Back to the gravel pit. We were fishing in more than 20ft. of quite clear water, and although the sun shone strongly, with the northerly wind the day was cold, so deep water tactics should bring success' but the fishing was slow with only one very small pike to Kay's rod. By the afternoon, Harry and I, tiring of the boredom of watching bobbing floats that wouldn't sink, wound in our rods and went off around the pit working a couple of plugs. That was equally unproductive, but eventually we arrived at a shallow bay, and I suggested to Harry that it might be worth a move to the shallower water with our livebait gear for the last couple of hours, as the sun may have lifted the temperature of the bay a little.

This seemed to be a good move as it was not long before Kay and I had a fish apiece, but Harry had to wait until the sun had almost dropped from the sky before his float slid away.

I've always had a good eye for spotting fish, as most of my angling friends will confirm, and just as I was about to land Harry's fish for him, out of the corner of my eye, I was sure I saw a large pike drift up and then turn away quickly. "Harry, don't take out your pike. I think there's a big fish with it and we might catch it". My friend Harry usually accepts what I say, and let his pike swim about until I returned with my rod, when there were two pike lying beneath his rod top. One was a played-out male beside which, lying absolutely still, was a big female. The sex of the fish was pure deduction as it was only December, and early for pike to be already pairing, but what else?

My bait, a large lively dace was lowered a couple of yards away from the big fish, but in front of her. She drifted slowly towards it. so slowly that she did not appear to be moving, as hardly a fin quivered, but suddenly she was within a few inches. A flash and my line was moving fast to the centre of the bay. After setting the hooks I was fairly certain that this fish was mine, as I was trying a new snap tackle that consisted of three large single hooks, with a piece of soft wire to hold the hooks at right angles to the livebait, and I had not lost a fish on it to date. Although I didn't know it at the time, it was very similar to a snap tackle called the 'Mullins' snap tackle, designed I suppose, by a Mr. Mullins. Whatever? The hooks held, the fish was gaffed, and my first 20lb was landed.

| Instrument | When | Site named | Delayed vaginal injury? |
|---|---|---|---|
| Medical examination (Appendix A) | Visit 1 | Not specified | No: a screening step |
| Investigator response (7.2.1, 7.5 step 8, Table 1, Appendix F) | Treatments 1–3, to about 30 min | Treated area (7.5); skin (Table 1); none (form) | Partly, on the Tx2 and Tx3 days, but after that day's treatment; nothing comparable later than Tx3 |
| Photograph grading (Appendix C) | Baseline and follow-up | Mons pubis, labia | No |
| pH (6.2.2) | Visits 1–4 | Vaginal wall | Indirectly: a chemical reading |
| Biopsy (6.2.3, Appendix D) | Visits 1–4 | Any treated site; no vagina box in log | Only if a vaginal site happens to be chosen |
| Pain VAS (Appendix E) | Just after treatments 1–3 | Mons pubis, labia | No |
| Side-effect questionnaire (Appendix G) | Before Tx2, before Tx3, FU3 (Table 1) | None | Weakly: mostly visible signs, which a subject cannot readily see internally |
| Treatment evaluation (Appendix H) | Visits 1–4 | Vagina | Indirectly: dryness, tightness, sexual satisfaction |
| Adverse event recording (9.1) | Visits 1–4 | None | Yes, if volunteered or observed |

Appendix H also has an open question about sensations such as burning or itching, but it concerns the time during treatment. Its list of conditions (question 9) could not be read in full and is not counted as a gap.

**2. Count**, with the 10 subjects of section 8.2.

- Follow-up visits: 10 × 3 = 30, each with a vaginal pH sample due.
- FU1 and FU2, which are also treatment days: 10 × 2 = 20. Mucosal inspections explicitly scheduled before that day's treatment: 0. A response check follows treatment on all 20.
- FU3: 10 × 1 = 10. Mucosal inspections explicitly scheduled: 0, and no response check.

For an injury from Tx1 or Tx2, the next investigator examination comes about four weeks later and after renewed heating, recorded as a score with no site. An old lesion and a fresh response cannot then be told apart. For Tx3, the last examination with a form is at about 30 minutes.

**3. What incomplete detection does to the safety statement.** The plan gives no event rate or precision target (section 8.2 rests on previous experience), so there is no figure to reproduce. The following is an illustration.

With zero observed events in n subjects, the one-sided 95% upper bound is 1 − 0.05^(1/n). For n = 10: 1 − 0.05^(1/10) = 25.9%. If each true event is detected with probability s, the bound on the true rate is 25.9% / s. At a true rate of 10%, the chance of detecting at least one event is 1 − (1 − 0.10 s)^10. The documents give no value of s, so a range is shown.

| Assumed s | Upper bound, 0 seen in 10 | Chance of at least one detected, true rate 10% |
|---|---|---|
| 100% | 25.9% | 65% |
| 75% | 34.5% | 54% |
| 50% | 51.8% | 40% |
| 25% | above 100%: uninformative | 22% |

It had always been my intention to case my first pike that exceeded the magical 201b. mark. Casing big fish was still common practice in the fifties and so, when the scales registered 201b.4oz. the fish was dispatched. It was only the second fish that I had ever preserved and without tuition it wasn't too bad an effort, but I wouldn't be pleased with it today.

About 3 years ago I gave the cased fish to my friend John Cooper, a regular contributor to this website, and he seems to be happy enough with the thing gracing his wall. It was in my fishing tackle shop for many years and got me into trouble in a way, as customers would suddenly dump some great fish upon the counter with the request to, "Set this up for me please Dave." I rarely refused, and hoped I improved with experience.

I preserved Peter Stone's first 10lb. bream, and he liked it enough to wish to know how it was done. We worked on a fish or two at my home, and his home, and he was a good learner, so I can claim to be the man who started Peter off on his career as a fish taxidermist. I guess I changed his life, as he really enjoyed the taxidermy work, and he had more freedom to follow his fishing passion as he was no longer tied to a nine to five job. Another flash-back that relates to the picture of landing my first 201b. pike, and good memories of fun times with Peter Stone.

Like most species in these present times, pike too have become larger, or larger ones are being caught, and 20 pounders don't raise many eyebrows, but most old codgers like me still rate them as being big pike. That first one was to me, and still is, a flash-back of an absolute whopper !